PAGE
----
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Page last updated at 15:20 GMT, Friday, 3 September 2010 16:20 UK

Tax errors admitted

pay slip
BBC Radio 4's Money Box
Saturday, 4 September 2010 at 1204 BST on Radio 4 and Online

HM Revenue and Customs (HMRC) has admitted that it has taken the wrong amount of tax from almost 6 million people.

About 1.4 million people owe an average of £1,500 each after HMRC did not take enough tax through the Pay as You Earn (PAYE) system in the past two years. Around £2bn has been underpaid.

While another 4.3 million people will get a rebate because they have paid too much. The amount overpaid totals £1.8bn.

Money Box will examine what this could mean for taxpayers.


Money Box listeners are being offered a new financial product offering what is described as a risk and cost free way to make money from their home.

A new company called Equity IQ is launching its Property Income Plan in a few weeks and it seems some financial advisors are already trying to sell the plans to customers.

Marketing literature seen by Money Box, says homeowners could receive an income of 5% a year paid on half the value of their home.

In exchange the homeowner lets the company have a legal charge on half the value of the property. In effect you are renting out half the capital value of your home for a fixed period.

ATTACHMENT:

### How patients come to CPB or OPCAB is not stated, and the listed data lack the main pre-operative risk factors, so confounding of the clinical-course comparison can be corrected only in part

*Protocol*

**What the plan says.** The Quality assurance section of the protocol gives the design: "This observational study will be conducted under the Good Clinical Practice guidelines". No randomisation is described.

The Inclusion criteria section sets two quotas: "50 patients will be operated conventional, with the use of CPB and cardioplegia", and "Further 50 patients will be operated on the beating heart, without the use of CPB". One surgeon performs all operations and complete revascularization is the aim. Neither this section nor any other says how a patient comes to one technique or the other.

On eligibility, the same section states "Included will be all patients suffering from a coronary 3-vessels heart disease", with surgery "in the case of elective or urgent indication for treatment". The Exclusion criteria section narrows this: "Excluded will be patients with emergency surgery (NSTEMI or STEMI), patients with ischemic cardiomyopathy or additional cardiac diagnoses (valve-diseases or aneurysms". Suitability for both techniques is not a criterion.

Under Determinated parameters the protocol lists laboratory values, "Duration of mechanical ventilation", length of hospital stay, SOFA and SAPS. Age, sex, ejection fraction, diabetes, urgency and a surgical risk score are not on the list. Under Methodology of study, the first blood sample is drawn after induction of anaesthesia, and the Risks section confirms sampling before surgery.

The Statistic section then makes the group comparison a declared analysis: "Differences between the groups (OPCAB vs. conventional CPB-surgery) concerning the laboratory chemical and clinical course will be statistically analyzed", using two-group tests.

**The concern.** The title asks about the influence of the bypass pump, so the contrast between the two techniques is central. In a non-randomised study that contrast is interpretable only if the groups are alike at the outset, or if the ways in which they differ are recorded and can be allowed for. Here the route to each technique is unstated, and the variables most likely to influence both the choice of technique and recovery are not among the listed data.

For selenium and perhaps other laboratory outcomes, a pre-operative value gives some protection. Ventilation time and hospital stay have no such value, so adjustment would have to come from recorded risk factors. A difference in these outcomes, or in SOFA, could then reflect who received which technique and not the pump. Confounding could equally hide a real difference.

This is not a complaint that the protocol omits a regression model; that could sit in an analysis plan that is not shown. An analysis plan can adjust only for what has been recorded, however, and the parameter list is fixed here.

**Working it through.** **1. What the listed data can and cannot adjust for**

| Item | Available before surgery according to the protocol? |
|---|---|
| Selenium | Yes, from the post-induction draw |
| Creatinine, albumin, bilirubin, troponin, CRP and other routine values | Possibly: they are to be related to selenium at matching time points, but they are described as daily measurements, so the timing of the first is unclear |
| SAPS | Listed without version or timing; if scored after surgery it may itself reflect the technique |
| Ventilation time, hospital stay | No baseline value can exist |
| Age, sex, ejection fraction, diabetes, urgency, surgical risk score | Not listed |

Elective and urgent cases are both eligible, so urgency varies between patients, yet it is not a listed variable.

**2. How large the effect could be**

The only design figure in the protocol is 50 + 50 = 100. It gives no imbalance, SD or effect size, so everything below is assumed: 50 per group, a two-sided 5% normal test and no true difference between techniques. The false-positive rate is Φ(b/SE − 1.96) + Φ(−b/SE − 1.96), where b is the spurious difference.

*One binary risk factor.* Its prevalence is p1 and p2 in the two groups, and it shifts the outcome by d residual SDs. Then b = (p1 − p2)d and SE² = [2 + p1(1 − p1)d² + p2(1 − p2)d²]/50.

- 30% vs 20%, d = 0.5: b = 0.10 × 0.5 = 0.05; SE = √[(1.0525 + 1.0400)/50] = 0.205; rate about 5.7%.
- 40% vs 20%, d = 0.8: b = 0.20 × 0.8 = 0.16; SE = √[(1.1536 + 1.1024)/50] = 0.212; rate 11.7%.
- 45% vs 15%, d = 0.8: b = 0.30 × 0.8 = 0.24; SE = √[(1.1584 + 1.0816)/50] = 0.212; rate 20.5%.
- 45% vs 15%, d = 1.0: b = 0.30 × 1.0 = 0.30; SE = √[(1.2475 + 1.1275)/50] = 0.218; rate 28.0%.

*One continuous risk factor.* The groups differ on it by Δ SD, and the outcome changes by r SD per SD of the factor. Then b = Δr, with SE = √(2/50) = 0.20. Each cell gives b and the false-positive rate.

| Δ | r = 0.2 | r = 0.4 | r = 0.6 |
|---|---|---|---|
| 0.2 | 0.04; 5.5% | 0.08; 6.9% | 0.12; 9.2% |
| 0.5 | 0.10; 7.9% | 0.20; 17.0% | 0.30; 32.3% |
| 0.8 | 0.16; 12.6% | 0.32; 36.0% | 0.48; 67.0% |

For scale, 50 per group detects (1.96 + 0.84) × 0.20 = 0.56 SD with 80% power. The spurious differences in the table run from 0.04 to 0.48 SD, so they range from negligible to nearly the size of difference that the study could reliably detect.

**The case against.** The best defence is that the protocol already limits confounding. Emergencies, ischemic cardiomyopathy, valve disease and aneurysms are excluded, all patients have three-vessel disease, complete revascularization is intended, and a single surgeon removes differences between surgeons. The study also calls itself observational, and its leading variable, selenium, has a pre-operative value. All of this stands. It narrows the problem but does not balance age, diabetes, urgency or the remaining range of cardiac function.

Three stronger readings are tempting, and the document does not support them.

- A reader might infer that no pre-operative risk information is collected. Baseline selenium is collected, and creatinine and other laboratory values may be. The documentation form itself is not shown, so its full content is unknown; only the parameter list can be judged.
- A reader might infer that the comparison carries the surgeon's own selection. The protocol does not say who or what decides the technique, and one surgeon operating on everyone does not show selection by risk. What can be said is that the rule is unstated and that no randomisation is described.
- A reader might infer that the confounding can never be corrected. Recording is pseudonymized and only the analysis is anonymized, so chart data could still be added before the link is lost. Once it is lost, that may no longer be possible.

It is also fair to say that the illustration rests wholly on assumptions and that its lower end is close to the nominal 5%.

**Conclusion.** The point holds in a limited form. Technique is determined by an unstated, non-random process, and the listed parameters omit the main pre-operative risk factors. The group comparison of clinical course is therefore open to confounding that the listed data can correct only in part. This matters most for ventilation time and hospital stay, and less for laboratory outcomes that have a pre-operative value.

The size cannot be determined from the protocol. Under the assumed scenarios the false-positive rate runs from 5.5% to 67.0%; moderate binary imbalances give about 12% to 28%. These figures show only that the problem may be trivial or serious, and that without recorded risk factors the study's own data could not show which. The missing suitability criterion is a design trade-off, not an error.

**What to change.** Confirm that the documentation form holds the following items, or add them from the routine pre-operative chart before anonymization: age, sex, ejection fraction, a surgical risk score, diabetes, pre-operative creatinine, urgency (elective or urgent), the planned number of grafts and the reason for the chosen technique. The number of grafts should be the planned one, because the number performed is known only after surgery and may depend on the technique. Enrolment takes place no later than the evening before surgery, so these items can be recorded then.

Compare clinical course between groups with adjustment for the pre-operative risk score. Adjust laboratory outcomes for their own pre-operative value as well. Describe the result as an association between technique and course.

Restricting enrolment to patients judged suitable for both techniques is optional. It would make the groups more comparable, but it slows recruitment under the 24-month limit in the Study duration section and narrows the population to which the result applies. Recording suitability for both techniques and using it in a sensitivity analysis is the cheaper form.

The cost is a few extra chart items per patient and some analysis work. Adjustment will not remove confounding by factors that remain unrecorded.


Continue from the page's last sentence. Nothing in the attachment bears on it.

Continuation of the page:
Charlotte McDonald investigates how the product works and its risks.

Related information:


Bad Investment

HSBC Logo outside branch
The Financial Ombudsman said HSBC had made serious mistakes

How long should it take a bank to follow your instructions to close an investment which is rapidly losing money?

You would hope at most a few days, but in the case of one Money Box listener it took almost a year, resulting in the loss of tens of thousands of pounds.

Bob Howard investigates.

Related information:


Are cash prizes tax free?

Comedian Russell Kane, winner of the Edinburgh Award 2010
Comedian Russell Kane won the Edinburgh Award 2010

Stand up comedian Russell
Kane set us a challenge upon winning this year's Edinburgh Festival Comedy Award.

When asked about the win, Russell said he'd have to check with Money Box Live about whether he needs to pay tax on his £10,000 prize.

We find out the answer to Russell's question, and also when you do and don't have to pay tax on prizes and windfalls.

John Whiting, tax policy director at the Chartered Institute of Taxation provides the answers.

Related information:


BBC Radio 4's Money Box: Saturday 4 September at 1204 BST and Sunday 5 September at 2102 BST.



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